Advances in theory coupled with sophisticated spectroscopic and structural analyses of actinide complexes and materials have transformed the way in which we view these elements from what was once considered mundane to utter fascination1,2,3,4. While tantalizing evidence that 5f elements might utilize their valence orbitals in bonding was uncovered shortly after the Manhattan Project in the 1950s (ref. 5), it was not until more compelling techniques were applied to this problem that the broader chemical community started to become aware that a simplistic description of the 5f series as being ostensibly the same as that of lanthanides is indefensible. Among the more convincing probes of the nature of bonding in these compounds is ligand K-edge XANES6, which when coupled with advanced electronic structure modelling has revealed that the metal–ligand interactions can be quite similar to those of d orbital interactions in transition metal coordination complexes2,7. However, the majority of this progress is restricted to early actinides for quite practical reasons that include a lack of structural and spectroscopic data from mid- to late actinides, and increasing difficulties in quantum mechanical calculations that come with the larger number of 5f electrons and variety of available acceptor orbitals that include the 6d, 7s and 7p.

Californium is the last element in the periodic table where it is possible to measure the properties of a bulk sample; albeit these measurements come with considerable experimental challenges8. Nevertheless, one of the hallmarks of the nuclear era was the maturation of ultramicrochemical techniques that had been perfected by the time californium became available in appreciable quantities. This enabled characterization of binary compounds such as halides and oxides9, and even in these systems peculiarities were observed that include abnormally broad f-f transitions in electronic absorption spectra, and consistently reduced magnetic moments with respect to that calculated for the free ion10,11. A testament to the unexpected features of californium compounds is that CfCp3 (Cp=cyclopentadienyl) has a deep red colouration instead of the expected bright green12. These deviations from isoelectronic Dy(III) compounds point to changing chemical behaviour and alterations in electronic characteristics as the result of complexation that are not paralleled by lanthanides or, more importantly, by lighter actinides.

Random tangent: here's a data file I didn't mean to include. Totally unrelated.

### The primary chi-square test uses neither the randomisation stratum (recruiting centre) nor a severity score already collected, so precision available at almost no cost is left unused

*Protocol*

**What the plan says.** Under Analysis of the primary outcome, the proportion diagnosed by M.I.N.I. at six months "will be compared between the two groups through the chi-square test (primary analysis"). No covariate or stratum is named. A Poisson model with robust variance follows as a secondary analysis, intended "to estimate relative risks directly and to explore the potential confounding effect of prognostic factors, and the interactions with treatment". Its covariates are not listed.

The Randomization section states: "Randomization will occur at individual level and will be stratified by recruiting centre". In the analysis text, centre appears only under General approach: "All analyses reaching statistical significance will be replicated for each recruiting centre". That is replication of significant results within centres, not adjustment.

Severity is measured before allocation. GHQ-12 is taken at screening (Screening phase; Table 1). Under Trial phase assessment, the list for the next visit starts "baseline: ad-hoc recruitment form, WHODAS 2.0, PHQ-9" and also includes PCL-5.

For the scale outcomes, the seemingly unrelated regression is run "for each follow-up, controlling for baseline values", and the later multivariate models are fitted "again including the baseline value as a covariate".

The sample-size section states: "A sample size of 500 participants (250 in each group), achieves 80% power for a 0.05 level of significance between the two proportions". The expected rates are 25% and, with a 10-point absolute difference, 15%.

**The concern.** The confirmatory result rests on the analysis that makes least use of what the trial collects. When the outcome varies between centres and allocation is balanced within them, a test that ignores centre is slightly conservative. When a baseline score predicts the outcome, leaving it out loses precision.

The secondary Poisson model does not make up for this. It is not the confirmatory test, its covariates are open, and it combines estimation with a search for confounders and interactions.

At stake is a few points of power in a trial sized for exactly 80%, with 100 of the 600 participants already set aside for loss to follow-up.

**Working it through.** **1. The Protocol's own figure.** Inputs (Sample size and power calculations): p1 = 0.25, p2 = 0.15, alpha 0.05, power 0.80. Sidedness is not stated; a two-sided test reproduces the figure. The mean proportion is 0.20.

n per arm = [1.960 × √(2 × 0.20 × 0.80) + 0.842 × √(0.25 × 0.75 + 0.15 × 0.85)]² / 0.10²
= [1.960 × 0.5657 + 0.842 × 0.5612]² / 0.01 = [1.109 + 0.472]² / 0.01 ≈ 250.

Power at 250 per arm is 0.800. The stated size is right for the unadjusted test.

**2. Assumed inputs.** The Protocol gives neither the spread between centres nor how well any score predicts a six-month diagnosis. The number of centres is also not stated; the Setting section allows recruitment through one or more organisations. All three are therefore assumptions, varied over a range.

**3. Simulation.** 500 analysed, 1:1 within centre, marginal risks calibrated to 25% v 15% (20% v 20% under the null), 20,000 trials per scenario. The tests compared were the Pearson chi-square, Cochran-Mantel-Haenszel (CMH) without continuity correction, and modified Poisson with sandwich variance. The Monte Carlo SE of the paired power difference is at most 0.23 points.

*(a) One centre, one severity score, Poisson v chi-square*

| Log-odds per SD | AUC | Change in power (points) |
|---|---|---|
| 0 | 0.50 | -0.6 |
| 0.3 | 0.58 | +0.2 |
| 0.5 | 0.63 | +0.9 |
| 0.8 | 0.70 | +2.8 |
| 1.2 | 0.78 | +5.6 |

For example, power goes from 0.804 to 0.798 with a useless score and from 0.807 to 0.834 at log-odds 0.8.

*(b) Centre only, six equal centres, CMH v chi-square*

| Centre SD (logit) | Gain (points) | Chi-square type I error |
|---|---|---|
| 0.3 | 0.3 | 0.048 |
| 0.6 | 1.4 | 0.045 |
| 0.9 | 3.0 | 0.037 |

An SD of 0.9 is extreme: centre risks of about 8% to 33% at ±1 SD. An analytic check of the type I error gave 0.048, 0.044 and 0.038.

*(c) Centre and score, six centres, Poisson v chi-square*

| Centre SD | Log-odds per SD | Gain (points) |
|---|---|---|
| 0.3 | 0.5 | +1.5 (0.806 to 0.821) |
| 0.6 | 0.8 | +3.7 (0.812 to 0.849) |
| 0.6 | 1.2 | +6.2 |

There are several lines of reasoning that shed some light on the departure of electronic behaviour late in the actinide series. The first of these arguments is electrochemical (that is, thermodynamic). The increasing stability of the 3+ oxidation state among heavier 5f elements is typically ascribed to the contraction, localization and lowering in energy of the 5f orbitals, such that by americium oxidation states beyond 3+ are difficult to achieve. What is seldom recognized is that the divalent oxidation state is also becoming increasingly thermodynamically accessible late in the actinide series13. In fact, the solution chemistry of nobelium could not be explained until it was determined that unlike earlier 5f elements, its most stable oxidation state in aqueous media is 2+ because ostensibly this provides a closed-shell 5f14 configuration14. Californium is the first element in the actinide series where the 2+ oxidation state is chemically accessible at reasonable potentials, and, in fact, Cf(II) compounds, such as CfCl2, have been successfully prepared and characterized15.

Further support for the stability of Cf(II) comes from ambiguity in the valency of metallic californium. While the connection of the behaviour of elements in their metallic state with that of their ions in solution may seem tenuous, in this case many parallels can be discerned. Early reports indicated that californium acted as a divalent metal much like europium and ytterbium16,17. However, it is now understood that thin films of californium trap a metastable divalent state, whereas the bulk material is trivalent as expected18. Similar behaviour is found with samarium, which possesses a reduction potential similar to that of californium. The coupling of these two lines of evidence indicates that californium is located at an electronic tipping point in the actinide series, and it plays a role much like that of plutonium where an earlier departure in 5f character takes place. In the case of plutonium, its unique electronic properties that stem from the changing roles of the 5f orbitals allow it to undergo six phase transitions before melting, and it can simultaneously equilibrate four oxidation states in solution; both of these features are unmatched anywhere else in the periodic table.